Broadcast on UK Channel 4 in 2001, Top Ten: X-Rated looks at the banning of rock and rap songs and videos on radio and TV. Hosted, appropriately, by a snarling John Lydon.
Ironically, the documentary itself was not banned despite been chock full of nasty bits - thanks to the progressive programming at Channel 4
Among the banned: Scott Walker, 2 Live Crew, The Prodigy, Marilyn Manson, Ian Dury & The Blockheads, The Sex Pistols, Ice T, N.W.A, Frankie Goes to Hollywood, Kool Keith, Serge Gainsbourg & Jane Birkin and The Pogues.
Here’s something from the Dangerous Minds’ archives that was originally posted on March 4, 2011.
Wolfgang Riechmann was part of the German electronic scene of the 1970s centered in and around Düsseldorf . He started composing music in the 60’s in a group called Spirits of Sound with Wolfgang Flur who later became a founding member of Kraftwerk.
Riechmann released only one album, the brilliant Wunderbar, just one month before he was tragically stabbed to death in a random act of violence.
In Wunderbar, which was released from Sky Records in 1978, the influences of the so-called Berlin school (Tangerine Dream, Klaus Schulze etc.) and the so-called Düsseldorf School (NEU!, Kraftwerk, La Düsseldorf) can be recognised. The main elements of his compositions are simple sequencer and drum patterns, filtered through Riechmann’s personal harmonies and simple (even simplistic) but mature melodies. The music in Wunderbar has been described as ‘‘modern, electronic pop, in a league with Kraftwerk and NEU!.”
The following video consists of all six tracks of Wunderbar.
Andy Warhol’s Kiss is probably the artist’s earliest film work that was screened in public. Harkening back to the time when Hayes Office censors would not allow lips to touch and linger for more than three seconds in Hollywood films, with Kiss, Warhol decided to shoot male/female, female/female and male/male snogs that went on for three minutes. The concept was likely also influenced by a 1929 Greta Garbo film called The Kiss which apparently was screened at Amos Vogel’s influential Cinema 16 experimental film society right around the time that Warhol bought his first Bolex film camera.
The Kiss films were started in 1963 and shown in installments during weekly underground film screenings organized by Jonas Mekas. Eventually a 55-minute long version of Kiss was assembled. Among the participants were Ed Sanders of The Fugs, actor Rufus Collins from the Living Theatre, sculptor Marisol, artist Robert Indiana, as well as several of the outcasts and doomed beauties who would come to comprise the Factory’s “superstars.” The woman who you see kissing several guys, is Naomi Levine, who probably also came up with the concept (many of the kisses were also shot in her apartment). Andy Warhol referred to Levine as “my first female superstar.”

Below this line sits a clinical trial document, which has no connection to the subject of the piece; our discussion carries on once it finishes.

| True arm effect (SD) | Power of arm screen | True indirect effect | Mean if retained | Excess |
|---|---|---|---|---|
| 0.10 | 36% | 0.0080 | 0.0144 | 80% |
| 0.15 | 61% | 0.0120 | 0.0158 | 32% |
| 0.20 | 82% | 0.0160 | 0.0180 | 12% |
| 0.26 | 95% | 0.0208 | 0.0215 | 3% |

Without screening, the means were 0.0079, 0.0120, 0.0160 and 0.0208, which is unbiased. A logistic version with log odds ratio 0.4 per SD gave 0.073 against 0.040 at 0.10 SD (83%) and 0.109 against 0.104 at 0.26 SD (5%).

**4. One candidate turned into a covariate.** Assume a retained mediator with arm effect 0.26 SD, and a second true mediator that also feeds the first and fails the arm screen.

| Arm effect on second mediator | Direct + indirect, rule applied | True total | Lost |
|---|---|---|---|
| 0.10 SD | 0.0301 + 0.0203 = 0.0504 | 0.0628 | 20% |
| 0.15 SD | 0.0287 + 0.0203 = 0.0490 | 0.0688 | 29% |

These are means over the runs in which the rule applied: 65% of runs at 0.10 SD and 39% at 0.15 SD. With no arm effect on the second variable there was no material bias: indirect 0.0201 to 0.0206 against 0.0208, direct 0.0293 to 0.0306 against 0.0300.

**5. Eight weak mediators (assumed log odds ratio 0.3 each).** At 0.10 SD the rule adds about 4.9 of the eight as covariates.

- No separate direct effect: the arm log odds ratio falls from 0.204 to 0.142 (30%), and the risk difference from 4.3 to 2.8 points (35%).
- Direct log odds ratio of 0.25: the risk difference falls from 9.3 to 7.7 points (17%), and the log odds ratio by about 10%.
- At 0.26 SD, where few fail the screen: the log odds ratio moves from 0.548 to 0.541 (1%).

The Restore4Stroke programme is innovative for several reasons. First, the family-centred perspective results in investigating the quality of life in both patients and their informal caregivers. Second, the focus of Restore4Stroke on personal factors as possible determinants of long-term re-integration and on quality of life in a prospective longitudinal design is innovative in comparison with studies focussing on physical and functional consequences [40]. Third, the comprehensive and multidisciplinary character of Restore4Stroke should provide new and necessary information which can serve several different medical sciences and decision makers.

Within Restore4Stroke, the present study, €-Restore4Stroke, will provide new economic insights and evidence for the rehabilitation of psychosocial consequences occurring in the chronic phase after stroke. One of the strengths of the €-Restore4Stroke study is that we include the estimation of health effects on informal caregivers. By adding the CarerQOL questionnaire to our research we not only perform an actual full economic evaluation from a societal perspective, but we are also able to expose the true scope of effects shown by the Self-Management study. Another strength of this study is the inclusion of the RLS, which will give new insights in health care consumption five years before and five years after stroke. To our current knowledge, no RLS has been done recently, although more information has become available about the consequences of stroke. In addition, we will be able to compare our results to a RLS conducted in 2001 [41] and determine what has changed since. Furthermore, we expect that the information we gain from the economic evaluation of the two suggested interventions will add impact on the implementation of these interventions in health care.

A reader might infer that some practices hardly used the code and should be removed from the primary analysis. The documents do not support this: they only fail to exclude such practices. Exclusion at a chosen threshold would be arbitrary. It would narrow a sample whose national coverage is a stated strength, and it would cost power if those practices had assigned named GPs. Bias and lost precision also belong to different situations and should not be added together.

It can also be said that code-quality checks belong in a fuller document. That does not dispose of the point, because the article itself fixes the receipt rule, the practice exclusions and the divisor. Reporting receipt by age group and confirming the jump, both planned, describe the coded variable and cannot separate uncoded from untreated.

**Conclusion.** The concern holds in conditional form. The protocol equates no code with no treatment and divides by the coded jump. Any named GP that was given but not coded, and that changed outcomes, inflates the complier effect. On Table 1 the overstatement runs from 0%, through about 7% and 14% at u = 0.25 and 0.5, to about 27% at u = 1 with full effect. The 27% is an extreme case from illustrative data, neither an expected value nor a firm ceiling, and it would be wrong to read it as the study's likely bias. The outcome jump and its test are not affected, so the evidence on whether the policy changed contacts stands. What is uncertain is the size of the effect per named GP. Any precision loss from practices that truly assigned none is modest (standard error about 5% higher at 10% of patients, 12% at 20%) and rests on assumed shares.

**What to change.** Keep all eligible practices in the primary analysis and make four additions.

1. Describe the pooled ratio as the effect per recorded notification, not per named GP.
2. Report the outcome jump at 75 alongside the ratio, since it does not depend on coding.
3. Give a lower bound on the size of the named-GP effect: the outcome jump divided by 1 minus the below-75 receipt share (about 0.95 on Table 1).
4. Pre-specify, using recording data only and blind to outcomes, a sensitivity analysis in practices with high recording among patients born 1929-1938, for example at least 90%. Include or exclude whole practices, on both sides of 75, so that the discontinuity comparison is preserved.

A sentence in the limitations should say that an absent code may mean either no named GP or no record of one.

Here it is in all of its unadulterated glory, Russ Meyer’s riot grrrl masterpiece Faster, Pussycat! Kill! Kill! , the film John Waters called “beyond a doubt, the best movie ever made. It is possibly better than any film that will be made in the future.”
Ladies and gentlemen, welcome to violence, the word and the act. While violence cloaks itself in a plethora of disguises, its favorite mantle still remains… sex. Violence devours all it touches, its voracious appetite rarely fulfilled. Yet violence doesn’t only destroy, it creates and molds as well. Let’s examine closely then this dangerously evil creation, this new breed encased and contained within the supple skin of woman. The softness is there, the unmistakable smell of female, the surface shiny and silken, the body yielding yet wanton. But a word of caution: handle with care and don’t drop your guard. This rapacious new breed prowls both alone and in packs, operating at any level, any time, anywhere, and with anybody. Who are they? One might be your secretary, your doctor’s receptionist… or a dancer in a go-go club!